Saturday, February 18, 2012

A Preemptive Antiwar Argument

Note to readers: I know I keep promising a blog post about my trip to South Sudan.  It's coming, I promise.  This post, however, seemed timelier.


The United States will attack the government of Syria this year.

I base this prediction on three premises:
1) U.S. foreign policy interests require that Bashar al-Assad, the president of Syria, is removed from power.
2) The Syrian demonstrators, rebels, and now, yes, terrorist groups, are not strong enough on their own to make him go.
3) The longer we wait, the bloodier the Syrian civil war will become, and the greater the chance of the Syrian resistance becoming radicalized (as in, Al Qaeda-ized.)

For decades now, the Arab states have been divided into two camps: the American camp and the Iranian camp. On the American side – that is, the side of peace with Israel (in practice if not always in treaty form), fighting Islamic terrorism, and keeping Middle East oil flowing peacefully and securely to the rest of the world, are Egypt, Saudi Arabia, the Gulf States, Tunisia, Morocco, and Algeria. On the Iranian side – that is, the side of armed conflict against the Zionists and general resistance to American power – is Syria, Hezbollah, Hamas and various Iraqi insurgent groups.

During the Bush years, Sudan and Libya were added to the American side of the ledger (the horrifying dictators who ruled those countries notwithstanding). The battlegrounds were Palestine, Lebanon and Iraq. In each of these countries, American- and Iranian-supported forces slaughtered each other in interminable battles for dominance.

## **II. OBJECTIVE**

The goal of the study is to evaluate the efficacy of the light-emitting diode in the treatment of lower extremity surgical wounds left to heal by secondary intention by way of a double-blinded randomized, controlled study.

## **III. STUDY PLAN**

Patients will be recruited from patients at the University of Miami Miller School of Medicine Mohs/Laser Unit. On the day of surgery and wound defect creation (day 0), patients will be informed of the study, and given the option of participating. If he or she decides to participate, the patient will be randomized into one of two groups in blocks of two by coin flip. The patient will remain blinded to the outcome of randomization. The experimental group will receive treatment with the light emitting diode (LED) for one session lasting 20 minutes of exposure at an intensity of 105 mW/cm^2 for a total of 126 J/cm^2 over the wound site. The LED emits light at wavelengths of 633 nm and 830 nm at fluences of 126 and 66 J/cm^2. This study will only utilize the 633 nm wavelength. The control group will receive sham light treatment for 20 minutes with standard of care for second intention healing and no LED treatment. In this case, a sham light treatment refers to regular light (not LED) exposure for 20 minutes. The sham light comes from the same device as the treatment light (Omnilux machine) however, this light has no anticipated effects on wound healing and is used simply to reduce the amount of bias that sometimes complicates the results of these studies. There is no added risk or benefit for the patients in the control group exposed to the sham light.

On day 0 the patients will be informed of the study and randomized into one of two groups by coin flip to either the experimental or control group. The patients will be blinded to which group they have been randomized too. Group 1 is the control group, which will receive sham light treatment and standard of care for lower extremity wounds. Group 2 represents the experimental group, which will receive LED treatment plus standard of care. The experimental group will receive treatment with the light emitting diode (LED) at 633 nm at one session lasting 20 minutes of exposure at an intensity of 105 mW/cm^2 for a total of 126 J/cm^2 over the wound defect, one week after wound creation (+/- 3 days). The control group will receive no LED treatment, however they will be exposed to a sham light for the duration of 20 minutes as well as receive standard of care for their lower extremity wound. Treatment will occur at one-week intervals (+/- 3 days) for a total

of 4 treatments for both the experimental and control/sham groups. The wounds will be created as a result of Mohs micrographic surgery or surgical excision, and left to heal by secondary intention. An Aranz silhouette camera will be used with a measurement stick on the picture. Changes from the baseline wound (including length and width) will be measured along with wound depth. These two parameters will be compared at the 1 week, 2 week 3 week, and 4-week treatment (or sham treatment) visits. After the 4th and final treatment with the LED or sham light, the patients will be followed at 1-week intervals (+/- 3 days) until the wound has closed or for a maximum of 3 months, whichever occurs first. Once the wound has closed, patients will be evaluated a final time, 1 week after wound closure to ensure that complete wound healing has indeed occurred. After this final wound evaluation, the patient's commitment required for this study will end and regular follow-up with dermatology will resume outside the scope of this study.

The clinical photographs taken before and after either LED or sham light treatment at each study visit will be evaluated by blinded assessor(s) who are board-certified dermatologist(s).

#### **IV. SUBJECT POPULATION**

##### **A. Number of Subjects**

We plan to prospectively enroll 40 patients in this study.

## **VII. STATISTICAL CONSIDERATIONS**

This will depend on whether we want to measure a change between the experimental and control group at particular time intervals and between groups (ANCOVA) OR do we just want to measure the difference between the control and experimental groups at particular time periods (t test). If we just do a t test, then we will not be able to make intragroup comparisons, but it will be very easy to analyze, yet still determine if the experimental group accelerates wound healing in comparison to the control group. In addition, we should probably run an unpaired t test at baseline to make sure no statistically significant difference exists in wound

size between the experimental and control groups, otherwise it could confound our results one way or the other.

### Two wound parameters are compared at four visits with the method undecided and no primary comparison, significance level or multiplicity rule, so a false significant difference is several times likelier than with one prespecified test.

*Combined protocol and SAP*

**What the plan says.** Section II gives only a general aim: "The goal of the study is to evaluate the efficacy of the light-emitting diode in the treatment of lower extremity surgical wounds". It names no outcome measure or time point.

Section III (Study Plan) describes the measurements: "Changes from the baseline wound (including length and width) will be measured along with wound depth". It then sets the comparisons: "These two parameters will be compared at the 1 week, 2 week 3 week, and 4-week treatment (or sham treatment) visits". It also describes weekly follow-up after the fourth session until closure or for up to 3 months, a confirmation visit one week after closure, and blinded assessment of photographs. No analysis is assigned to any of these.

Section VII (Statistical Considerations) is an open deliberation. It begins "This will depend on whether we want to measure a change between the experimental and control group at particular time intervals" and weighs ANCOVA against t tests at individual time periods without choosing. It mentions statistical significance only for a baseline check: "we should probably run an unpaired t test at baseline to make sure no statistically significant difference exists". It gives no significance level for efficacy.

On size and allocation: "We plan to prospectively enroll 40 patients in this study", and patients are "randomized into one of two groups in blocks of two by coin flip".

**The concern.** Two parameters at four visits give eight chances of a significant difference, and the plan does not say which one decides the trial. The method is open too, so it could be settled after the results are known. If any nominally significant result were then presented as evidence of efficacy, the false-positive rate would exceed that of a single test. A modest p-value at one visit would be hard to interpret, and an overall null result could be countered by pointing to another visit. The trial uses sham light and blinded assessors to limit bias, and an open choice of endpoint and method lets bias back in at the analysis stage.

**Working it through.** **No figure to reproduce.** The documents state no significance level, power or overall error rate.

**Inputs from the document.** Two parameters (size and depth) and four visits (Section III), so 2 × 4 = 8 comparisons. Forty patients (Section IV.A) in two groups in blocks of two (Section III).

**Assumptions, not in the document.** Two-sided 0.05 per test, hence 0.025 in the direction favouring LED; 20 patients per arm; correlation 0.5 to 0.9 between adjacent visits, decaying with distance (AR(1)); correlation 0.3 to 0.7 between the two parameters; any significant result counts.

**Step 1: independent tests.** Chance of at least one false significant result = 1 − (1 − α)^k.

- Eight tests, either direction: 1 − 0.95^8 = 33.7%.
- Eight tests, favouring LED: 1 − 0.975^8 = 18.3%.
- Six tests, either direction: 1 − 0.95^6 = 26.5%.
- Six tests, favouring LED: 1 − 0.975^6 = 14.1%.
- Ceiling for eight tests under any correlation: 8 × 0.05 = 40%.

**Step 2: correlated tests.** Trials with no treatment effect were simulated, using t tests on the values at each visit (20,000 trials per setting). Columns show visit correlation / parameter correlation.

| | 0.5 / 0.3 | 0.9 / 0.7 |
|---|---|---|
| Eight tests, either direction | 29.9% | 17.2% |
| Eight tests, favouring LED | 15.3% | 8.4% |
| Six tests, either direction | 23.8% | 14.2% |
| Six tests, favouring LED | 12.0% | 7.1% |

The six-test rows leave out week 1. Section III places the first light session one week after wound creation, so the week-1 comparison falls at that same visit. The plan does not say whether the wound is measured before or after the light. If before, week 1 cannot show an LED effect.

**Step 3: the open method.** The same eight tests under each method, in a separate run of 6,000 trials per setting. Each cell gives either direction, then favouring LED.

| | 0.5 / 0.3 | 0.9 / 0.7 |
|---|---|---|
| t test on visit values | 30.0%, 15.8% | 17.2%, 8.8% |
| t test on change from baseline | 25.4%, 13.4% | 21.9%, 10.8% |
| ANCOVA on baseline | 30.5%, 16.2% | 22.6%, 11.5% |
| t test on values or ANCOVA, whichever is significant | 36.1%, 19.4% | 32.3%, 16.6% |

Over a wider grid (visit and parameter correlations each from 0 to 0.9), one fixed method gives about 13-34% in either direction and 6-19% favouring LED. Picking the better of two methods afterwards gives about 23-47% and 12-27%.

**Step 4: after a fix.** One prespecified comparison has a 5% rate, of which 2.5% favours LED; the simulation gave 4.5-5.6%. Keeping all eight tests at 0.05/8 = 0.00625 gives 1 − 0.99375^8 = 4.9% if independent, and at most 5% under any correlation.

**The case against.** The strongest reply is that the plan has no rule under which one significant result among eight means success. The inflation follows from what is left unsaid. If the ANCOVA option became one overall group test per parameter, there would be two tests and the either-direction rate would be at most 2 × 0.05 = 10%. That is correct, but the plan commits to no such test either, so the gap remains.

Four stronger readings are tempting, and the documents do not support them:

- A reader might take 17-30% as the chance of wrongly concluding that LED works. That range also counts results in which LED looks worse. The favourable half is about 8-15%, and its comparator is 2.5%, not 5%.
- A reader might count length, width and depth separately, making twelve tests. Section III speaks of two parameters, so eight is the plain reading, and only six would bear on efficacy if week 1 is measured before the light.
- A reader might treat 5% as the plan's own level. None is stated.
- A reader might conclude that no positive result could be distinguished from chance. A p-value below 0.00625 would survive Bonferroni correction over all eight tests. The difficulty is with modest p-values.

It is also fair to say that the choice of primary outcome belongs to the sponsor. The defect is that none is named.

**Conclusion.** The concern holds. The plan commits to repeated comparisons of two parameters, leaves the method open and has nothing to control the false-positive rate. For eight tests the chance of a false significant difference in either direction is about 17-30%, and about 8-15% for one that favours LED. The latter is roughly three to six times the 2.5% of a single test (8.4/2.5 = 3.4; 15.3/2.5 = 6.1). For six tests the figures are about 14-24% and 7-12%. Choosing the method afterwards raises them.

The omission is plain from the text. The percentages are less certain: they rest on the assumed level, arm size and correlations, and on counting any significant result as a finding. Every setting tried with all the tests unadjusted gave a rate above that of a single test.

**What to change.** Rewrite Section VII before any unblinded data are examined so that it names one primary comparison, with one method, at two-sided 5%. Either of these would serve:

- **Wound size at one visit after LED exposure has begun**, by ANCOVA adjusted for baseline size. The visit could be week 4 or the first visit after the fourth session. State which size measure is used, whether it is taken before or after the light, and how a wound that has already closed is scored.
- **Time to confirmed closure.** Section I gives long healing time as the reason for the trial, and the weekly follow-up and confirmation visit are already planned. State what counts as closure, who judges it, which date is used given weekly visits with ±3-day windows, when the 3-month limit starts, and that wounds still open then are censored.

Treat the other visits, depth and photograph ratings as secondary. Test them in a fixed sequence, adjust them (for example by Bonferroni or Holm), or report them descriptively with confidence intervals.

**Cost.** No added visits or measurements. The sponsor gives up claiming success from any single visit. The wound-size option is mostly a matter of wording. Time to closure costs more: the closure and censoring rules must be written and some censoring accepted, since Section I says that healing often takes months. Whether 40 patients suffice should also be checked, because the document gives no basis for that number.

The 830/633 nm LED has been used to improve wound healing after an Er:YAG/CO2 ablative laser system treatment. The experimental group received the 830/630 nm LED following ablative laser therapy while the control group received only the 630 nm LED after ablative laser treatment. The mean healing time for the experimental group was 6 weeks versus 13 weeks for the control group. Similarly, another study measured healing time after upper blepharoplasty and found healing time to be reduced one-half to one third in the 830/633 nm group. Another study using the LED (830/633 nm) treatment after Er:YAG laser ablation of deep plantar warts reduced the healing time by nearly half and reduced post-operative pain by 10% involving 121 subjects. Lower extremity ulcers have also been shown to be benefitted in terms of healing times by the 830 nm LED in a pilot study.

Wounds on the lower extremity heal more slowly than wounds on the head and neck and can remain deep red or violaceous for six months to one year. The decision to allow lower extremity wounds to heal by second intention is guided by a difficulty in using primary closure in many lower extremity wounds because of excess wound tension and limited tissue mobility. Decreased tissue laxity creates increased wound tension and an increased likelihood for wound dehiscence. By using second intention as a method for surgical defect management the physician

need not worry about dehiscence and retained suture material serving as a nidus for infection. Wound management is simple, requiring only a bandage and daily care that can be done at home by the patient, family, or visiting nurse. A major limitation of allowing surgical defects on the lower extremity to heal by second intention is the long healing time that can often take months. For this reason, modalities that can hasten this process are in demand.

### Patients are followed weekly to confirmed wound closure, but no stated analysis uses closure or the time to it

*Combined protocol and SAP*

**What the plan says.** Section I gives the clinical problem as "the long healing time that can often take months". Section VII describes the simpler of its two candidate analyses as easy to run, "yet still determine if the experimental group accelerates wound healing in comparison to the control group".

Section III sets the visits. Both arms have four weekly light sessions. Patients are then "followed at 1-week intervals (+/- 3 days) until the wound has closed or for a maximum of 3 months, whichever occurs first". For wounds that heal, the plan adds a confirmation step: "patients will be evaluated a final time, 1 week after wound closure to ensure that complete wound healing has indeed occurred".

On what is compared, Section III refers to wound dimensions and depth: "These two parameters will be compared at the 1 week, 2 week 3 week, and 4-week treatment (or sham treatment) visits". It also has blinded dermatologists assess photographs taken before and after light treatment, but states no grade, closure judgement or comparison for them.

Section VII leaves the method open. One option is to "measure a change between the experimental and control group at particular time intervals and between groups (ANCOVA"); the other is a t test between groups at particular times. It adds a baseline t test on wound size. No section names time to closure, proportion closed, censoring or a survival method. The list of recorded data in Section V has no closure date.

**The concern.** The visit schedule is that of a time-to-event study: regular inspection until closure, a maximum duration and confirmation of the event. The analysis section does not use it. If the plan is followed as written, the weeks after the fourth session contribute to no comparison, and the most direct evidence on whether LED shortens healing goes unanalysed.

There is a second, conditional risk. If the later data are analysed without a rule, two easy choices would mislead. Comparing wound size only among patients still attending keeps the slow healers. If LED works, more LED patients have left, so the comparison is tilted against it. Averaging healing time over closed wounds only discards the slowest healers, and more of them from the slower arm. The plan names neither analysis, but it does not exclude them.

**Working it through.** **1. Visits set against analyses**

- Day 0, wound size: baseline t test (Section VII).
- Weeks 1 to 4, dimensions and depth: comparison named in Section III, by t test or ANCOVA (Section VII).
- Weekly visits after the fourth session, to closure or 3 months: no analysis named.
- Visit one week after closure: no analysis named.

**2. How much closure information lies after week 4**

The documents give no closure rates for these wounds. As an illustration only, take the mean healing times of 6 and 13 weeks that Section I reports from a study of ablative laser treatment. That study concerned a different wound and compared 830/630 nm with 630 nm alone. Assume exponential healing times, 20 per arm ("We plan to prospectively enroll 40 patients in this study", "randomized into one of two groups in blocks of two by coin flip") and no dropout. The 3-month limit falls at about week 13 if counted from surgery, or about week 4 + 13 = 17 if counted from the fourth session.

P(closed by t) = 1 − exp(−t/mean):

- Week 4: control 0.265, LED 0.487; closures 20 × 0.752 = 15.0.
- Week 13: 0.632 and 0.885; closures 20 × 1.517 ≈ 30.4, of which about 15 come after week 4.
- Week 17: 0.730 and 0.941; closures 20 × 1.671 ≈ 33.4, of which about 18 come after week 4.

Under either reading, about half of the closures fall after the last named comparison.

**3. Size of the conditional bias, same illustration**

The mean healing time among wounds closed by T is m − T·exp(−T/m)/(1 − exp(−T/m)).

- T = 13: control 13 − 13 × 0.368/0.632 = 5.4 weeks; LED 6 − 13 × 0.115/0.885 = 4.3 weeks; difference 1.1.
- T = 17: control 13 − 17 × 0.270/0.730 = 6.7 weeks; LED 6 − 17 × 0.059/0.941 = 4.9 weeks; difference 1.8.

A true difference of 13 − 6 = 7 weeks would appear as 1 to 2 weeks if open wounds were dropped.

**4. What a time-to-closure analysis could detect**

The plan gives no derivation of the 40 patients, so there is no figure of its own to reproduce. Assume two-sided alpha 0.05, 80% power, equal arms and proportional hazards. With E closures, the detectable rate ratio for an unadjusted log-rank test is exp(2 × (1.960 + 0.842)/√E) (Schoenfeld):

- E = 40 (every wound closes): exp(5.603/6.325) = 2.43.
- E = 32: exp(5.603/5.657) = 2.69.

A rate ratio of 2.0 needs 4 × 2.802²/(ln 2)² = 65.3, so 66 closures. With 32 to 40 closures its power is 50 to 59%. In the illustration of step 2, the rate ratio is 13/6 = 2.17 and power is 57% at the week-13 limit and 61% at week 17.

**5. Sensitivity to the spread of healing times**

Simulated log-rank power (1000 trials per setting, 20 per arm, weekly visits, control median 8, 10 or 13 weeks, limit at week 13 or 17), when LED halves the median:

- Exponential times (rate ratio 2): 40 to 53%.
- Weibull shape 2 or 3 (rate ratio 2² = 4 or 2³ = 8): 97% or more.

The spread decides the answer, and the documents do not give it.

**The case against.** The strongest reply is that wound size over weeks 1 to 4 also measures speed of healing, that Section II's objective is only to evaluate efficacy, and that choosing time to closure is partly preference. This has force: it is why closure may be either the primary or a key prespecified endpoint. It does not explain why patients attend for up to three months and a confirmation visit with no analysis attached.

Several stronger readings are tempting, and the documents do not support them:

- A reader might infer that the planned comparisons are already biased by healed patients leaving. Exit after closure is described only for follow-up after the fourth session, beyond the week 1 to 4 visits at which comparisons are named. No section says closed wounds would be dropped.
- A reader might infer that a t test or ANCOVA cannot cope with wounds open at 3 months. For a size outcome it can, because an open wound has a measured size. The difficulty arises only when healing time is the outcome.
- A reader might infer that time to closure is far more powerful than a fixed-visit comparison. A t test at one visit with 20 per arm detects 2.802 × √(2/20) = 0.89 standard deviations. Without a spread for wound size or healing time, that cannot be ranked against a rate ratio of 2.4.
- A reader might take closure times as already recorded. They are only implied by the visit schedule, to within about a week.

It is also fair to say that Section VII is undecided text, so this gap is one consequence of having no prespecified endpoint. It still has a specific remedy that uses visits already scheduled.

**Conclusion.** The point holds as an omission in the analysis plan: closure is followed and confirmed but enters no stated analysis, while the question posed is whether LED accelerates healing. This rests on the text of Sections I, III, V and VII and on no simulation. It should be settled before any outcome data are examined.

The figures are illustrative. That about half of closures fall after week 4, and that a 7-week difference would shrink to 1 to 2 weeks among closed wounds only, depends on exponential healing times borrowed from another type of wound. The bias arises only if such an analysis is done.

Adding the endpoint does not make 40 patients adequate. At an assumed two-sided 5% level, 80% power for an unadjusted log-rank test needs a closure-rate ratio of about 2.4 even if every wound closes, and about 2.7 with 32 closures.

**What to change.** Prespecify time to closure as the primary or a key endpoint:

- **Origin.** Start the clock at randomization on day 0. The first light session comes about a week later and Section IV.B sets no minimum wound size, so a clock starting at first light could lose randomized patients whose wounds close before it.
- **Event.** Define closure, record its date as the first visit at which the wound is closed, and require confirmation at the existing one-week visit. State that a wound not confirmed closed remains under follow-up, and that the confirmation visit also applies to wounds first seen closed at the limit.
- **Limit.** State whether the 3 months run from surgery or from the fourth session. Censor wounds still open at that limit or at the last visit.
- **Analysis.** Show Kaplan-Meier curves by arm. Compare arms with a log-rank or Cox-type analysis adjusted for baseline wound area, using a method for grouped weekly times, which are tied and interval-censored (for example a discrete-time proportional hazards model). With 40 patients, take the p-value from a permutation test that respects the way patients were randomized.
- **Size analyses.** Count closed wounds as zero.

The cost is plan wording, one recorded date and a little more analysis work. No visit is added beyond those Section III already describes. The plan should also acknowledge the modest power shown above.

Syria is the linchpin of the Iranian-led anti-American alliance. Iran lavishes arms and money on Hamas and Hezbollah; those arms and money get to Lebanon and Palestine through Syria. For decades, the holy grail of American Middle East policy has been to get the Assad regime to “flip” – make peace with Israel and stop supporting terrorism, in exchange for a generous American aid package and the return of the Golan Heights, a tiny but beautiful and water-filled tract of Syrian land that Israel has occupied since 1967. The Assads never accepted the flip, because the political benefits of being the last Arab country standing were always more attractive than American aid.

The Syrian revolution presented an alternative way to get Syria to flip. If the U.S. supported the revolution, the government that replaced Assad might join the American camp and cripple Iran’s influence in the Arab world. Still, Obama did not totally write off hope of friendship with Assad until August, when he called on the Syrian president to step down. At that point, after five months of constant protest, Assad looked weak, and the Obama administration hoped that a small shove would be enough to topple him.

Obama miscalculated. It’s February, and Bashar is still here.